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Phelps.jpg

There were smiles from Kings fans on Sunday night at Arco Arena. Just look at that pic above for the proof. Sacramento mayor Kevin Johnson, of course, claims the purple passion more than ever now. Gavin Maloof bleeds purple (and would someone get the man a tourniquet?!) And Olympic legend Michael Phelps, according to Gavin during this sideshow between the first and second quarters, is a Kings fan.

But beyond the three amigos, everyone else affiliated with the Kings wore a look of serious concern after this night of historic humiliation. How bad was the mood in Kings land? Let's just say it was no coincidence that Phelps was a major topic of discussion on the team's television postgame show, with the powers-that-be opting against the standard opponent interview that usually follows games.

It wasn't the first time (in the last week) that the emotions sparked by losses leaked into the TV world. When the Kings were being routed by San Antonio last Monday, I was told that Gavin Maloof was so incensed at the way the Spurs' broadcast team was talking about the Kings that he called Spurs officials at the AT&T Center during the game to voice his displeasure.

Yet the only phone calls that will make a difference at this point are the ones that lead to a trade. While it continues to look as if nothing is heating up on that front, losses like these may very well change the team's outlook on doing a deal. Even if it's not the Brad Miller move that is expected to be atop the priority list, it could be something smaller in an attempt to change the mix.

The thing about Miller is that - based on conversations with executives, coaches and agents around the league - the interest in him continues to be lukewarm. For all the time I spent looking at the possibilities with Chicago, I left out the part about the Bulls having almost no interest at this moment.

Because the Kings wouldn't mind getting cap room earlier than expected, teams with potential young pieces to offer along with attractive expiring contracts like Cleveland (Wally Szczerbiak, $13 million), Miami (Shawn Marion $17 million), and maybe even New York (Stephon Marbury, $20.8 million) would fit their needs. Except that I've been told there have been no talks with the Cavs (who announced their lack of desire to make moves just days ago because they're rolling), Miami is in playoff position and isn't believed to be eager to do a deal, and the Knicks appear more motivated to buy Marbury out than to ship him out.

Since I haven't spent any time talking about the NYC scenario, the thinking on the Kings' side would be that it's a whole lot of money you get back this summer and - all things considered - Marbury could actually help this bunch. On the other side, a deal involving Miller and Kenny Thomas gets the Knicks two players who could contribute and whose money comes off before the pivotal summer of 2010 in NYC. Throw Brooklyn native Quincy Douby in, and he probably becomes yet another shooter to flourish under Mike D'Antoni.

At this point, I see Miller's situation dragging out until much later in the season. He just isn't atop anyone's wish list, meaning the bigger names of desired players must be scratched off for those respective teams before he becomes the priority. Yet maybe Miller's declaration that he would welcome the chance to contend again will expedite the process. Until then, the Kings may want to ask Phelps if he can become a regular distraction at Arco.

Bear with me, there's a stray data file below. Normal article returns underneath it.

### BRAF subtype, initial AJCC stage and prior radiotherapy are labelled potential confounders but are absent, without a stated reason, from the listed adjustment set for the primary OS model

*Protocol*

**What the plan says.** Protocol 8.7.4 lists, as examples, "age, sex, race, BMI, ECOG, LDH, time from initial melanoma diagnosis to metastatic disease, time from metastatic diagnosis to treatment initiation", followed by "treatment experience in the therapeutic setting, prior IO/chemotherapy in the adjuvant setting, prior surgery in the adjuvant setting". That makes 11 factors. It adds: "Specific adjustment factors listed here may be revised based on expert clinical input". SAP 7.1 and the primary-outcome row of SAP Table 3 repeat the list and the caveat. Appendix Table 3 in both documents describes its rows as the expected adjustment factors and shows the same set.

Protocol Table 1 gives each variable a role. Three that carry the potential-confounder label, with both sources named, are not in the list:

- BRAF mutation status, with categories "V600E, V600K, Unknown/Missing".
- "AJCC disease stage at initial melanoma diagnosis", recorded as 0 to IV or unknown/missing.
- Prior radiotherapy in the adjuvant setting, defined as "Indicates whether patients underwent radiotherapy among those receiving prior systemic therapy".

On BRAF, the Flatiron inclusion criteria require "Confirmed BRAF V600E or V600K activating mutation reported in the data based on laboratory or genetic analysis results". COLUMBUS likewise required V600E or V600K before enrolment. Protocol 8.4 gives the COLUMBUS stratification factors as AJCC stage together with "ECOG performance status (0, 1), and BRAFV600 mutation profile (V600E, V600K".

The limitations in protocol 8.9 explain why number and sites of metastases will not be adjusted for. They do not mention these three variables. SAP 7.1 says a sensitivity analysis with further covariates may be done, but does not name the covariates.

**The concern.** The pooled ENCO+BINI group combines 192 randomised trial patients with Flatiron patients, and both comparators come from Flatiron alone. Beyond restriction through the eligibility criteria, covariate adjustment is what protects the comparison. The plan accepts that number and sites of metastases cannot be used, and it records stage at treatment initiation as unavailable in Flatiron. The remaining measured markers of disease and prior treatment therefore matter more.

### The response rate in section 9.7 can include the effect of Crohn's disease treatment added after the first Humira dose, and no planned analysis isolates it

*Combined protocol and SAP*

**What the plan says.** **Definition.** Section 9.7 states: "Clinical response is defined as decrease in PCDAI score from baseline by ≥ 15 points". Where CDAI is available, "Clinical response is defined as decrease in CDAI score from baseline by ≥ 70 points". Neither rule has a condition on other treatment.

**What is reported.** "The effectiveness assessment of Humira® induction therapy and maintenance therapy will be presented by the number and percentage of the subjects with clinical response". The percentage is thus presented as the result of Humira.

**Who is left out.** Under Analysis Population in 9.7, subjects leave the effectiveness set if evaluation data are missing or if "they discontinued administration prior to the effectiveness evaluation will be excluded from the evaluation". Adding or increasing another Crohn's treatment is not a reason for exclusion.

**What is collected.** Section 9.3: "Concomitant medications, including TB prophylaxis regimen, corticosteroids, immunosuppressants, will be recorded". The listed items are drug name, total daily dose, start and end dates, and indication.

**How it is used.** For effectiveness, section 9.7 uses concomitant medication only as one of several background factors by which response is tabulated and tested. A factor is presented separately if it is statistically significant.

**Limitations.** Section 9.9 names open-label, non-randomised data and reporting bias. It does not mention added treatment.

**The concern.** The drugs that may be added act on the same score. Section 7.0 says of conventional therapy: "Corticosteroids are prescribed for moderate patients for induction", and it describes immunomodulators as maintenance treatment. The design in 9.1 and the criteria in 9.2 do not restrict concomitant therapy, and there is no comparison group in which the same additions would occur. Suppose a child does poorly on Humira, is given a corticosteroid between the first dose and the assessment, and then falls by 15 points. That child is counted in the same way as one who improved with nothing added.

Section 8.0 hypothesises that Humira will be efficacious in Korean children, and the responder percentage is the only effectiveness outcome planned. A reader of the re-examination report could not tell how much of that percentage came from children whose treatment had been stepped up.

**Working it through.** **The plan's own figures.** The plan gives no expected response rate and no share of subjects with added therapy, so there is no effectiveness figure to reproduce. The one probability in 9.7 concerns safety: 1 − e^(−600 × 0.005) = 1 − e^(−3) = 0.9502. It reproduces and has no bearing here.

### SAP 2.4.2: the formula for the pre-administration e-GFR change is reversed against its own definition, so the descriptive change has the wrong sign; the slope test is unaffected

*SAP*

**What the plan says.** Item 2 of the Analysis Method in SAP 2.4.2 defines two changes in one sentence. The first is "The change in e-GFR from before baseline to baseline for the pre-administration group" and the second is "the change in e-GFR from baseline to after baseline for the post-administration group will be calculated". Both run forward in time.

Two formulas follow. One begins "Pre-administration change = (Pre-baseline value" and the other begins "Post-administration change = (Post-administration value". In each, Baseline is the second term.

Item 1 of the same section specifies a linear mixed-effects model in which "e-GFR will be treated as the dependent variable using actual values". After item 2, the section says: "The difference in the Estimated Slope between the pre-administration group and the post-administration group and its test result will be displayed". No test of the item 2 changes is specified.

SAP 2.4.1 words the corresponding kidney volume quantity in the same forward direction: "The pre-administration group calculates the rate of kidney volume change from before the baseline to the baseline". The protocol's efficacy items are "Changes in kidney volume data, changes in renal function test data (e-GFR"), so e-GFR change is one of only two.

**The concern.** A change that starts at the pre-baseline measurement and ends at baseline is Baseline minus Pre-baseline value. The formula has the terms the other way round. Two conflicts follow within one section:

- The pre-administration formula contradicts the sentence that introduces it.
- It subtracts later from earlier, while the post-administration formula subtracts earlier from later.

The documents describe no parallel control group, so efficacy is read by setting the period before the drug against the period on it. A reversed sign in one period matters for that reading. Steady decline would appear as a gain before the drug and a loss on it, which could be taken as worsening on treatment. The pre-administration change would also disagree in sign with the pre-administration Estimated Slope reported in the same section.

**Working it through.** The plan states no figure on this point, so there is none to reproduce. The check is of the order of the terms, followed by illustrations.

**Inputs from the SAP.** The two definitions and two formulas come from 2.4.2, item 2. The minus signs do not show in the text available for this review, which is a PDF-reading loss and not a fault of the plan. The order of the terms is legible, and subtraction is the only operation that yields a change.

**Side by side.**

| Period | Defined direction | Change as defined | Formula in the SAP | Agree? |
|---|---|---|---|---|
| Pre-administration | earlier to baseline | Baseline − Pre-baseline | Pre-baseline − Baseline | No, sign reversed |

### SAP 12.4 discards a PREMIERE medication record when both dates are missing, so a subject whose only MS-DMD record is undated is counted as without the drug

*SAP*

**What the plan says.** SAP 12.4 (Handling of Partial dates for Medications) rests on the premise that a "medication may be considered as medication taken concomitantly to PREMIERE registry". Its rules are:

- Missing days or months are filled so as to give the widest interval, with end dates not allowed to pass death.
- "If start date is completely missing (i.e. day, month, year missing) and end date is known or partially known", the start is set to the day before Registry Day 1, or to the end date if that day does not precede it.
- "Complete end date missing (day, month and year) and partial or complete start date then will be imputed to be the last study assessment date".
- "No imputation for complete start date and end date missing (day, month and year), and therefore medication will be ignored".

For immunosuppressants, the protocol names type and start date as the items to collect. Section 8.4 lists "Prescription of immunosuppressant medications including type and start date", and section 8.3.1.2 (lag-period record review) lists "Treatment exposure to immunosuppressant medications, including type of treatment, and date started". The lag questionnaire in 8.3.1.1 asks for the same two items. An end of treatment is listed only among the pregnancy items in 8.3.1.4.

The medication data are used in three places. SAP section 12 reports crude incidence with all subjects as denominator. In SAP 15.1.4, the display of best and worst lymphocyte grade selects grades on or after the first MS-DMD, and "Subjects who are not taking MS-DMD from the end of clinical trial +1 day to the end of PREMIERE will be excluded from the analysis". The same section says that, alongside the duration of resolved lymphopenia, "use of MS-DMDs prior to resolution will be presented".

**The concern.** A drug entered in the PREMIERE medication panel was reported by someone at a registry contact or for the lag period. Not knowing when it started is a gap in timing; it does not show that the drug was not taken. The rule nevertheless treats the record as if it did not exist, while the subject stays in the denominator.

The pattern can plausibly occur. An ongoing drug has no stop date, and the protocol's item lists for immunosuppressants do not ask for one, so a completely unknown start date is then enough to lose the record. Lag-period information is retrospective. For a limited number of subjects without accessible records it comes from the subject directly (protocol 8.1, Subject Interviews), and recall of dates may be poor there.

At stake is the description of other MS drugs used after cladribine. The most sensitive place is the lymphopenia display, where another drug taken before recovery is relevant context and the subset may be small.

***

* From what I've absorbed online, on the radio and from talking with regular folks, the Maloofs continue to take a beating from their fans during these down times.

The vibe was no less contentious at Arco tonight when Gavin addressed the crowd of 16,029 between the first and second quarters to honor Phelps. When public address announcer Scott Moak introduced Gavin, the reaction was as lukewarm as the Miller trade interest (with some boos mixed in). When Gavin introduced Johnson, the volume quadrupled (at least), and was boosted again when Phelps received the loudest cheers.

* Mikki Moore's insertion back into the starting lineup at the expense of Spencer Hawes obviously didn't matter much. Moore is valued largely for his defensive presence, but Kevin Garnett hit 10 of 11 and there wasn't much defense of any kind.

Moore had eight rebounds and five points in 24 minutes, while Hawes had four points and four rebounds in 22 minutes.

* The Kings obviously didn't put up much of a fight, but that doesn't mean there wasn't fisticuffs.

In the second quarter, Boston's Glen "Big Baby" Davis was grappling with Kings rookie forward Jason Thompson in the post. It got physical enough that Davis fell backward toward the Kings bench, where he must have heard something he didn't like as he began to run his mouth that direction.

Kings assistant Rex Kalamian, who coached Garnett in Minnesota and always raves about his passion for the game, showed some of his own by yelling "Shut up!" to Davis numerous times. The Celts' were pulling away at that point, as an Eddie House three moments later pushed their lead to 31-17.

The funnier fracas came soon after, when a young man was claiming a Kings jersey with Phelps' name on the back and his signature. The jersey was thrown into the stands as part of the promotions, but everyone around the man indicated he'd stolen it from an innocent young lady. With enough crowd pressure (and an older man standing over him with a glare), he gave up the jersey and thereby avoided the tar and feathers. The Kings, of course, weren't so lucky. - Sam Amick

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